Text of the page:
L.A.’s two premier Chinese-American banks are suddenly in the front of a new race for dominance of the growing sector.
Southern California’s largest Chinese-American institution, East West Bank of Pasadena, made a bold move with the acquisition of United Commercial Bank, a San Francisco institution that was shuttered earlier this month.
The deal made it not only the largest bank headquartered in Los Angeles but the largest Chinese-American bank in the country.
Not to be outdone, rival Cathay Bank of Los Angeles, believed to have made an unsuccessful bid for United Commercial, filed papers to raise $200 million through a securities offering, money that could be used to make a major acquisition.
Indeed, after the collapse of United Commercial, which had been the largest Chinese-American bank in the country, East West and Cathay are now Nos. 1 and 2, respectively, in the nation’s growing ethnic Chinese banking sector.
“In the past, it was always a three-bank race” in the Chinese-American community, said Joseph Gladue, an analyst with B. Riley & Co. who follows several of L.A.’s Asian-American banks. “Now, East West and Cathay are the two big, 800-pound gorillas in the space.”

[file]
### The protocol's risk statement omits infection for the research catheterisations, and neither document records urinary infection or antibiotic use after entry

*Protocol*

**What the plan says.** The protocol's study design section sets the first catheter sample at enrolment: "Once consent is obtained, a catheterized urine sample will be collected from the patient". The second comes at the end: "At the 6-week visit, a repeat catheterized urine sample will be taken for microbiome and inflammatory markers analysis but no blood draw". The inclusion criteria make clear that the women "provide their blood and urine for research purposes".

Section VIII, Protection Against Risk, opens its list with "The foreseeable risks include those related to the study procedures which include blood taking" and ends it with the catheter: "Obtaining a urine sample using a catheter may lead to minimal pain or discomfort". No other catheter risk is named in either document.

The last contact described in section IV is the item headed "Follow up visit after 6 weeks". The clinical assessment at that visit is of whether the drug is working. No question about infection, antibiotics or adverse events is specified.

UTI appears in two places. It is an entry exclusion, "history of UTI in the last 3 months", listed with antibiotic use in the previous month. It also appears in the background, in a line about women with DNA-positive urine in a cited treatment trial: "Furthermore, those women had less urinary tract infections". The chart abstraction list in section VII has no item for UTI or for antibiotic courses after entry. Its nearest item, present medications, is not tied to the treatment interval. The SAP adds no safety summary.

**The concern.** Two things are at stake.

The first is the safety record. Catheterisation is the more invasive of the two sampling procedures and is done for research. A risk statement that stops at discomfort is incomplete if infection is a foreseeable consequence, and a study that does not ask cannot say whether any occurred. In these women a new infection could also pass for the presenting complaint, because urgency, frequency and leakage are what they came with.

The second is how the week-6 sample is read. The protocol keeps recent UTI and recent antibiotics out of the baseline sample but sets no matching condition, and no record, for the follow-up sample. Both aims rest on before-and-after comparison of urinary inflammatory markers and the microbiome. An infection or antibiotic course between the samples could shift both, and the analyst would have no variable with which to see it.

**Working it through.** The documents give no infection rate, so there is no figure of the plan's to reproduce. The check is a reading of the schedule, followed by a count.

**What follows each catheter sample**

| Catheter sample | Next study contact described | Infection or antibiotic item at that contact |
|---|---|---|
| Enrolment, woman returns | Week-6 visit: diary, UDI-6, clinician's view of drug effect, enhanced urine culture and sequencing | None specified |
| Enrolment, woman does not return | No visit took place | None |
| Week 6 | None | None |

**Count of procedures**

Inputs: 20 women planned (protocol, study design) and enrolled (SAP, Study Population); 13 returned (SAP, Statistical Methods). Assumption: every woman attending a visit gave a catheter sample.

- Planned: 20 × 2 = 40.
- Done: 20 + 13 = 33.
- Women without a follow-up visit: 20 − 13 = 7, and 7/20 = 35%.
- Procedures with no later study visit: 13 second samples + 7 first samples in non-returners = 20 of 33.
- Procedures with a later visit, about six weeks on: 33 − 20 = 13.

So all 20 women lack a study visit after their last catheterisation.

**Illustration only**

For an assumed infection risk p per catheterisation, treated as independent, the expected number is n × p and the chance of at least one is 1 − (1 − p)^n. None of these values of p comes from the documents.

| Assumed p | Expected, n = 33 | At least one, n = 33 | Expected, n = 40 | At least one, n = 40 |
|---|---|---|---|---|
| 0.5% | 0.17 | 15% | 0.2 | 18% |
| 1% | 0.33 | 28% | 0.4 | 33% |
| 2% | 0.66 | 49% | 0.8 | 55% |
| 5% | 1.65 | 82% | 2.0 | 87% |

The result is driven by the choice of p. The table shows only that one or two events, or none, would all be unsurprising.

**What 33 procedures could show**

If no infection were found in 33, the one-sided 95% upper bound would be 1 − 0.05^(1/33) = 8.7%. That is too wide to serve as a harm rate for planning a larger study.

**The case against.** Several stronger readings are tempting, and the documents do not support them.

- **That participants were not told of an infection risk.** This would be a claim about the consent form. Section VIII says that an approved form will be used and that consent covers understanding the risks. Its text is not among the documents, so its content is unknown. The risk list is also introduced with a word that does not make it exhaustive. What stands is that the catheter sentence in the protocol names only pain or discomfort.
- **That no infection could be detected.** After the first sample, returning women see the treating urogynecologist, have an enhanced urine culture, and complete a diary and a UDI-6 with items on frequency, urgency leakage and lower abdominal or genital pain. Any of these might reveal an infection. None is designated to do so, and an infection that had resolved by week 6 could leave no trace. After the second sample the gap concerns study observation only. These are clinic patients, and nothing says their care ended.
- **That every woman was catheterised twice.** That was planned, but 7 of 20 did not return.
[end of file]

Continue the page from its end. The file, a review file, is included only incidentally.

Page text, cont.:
With an estimated population of more than 400,000 Chinese-Americans, Los Angeles County is home to one of the largest Chinese-American communities in the United States. The population, which is projected to more than double over the next few decades, has attracted a number of banks to the fold.
A handful of new Chinese-American banks have cropped up recently, such as Mega Bank in San Gabriel, founded in early 2008. Royal Business Bank in downtown Los Angeles, which was started late last year, is getting ready to open its third branch next month. But none in the increasingly crowded sector is anywhere near the size of East West and Cathay.
East West, owned by East West Bancorp Inc., now has assets in excess of $19 billion after the acquisition of United Commercial. It surpassed downtown L.A.’s City National Bank, which had been the largest locally headquartered bank.
Cathay, a subsidiary of Cathay General Bancorp and Southern California’s oldest Chinese-American bank, has $11.7 billion in assets.
KT Leung, vice president of the Chinese Chamber of Commerce of Los Angeles, said it is a shame to see a reduction in competition among the Chinese-American banks, but believes business customers will not suffer for it.
“I think East West Bank has the experience to service United Commercial Bank’s customers,” he said.
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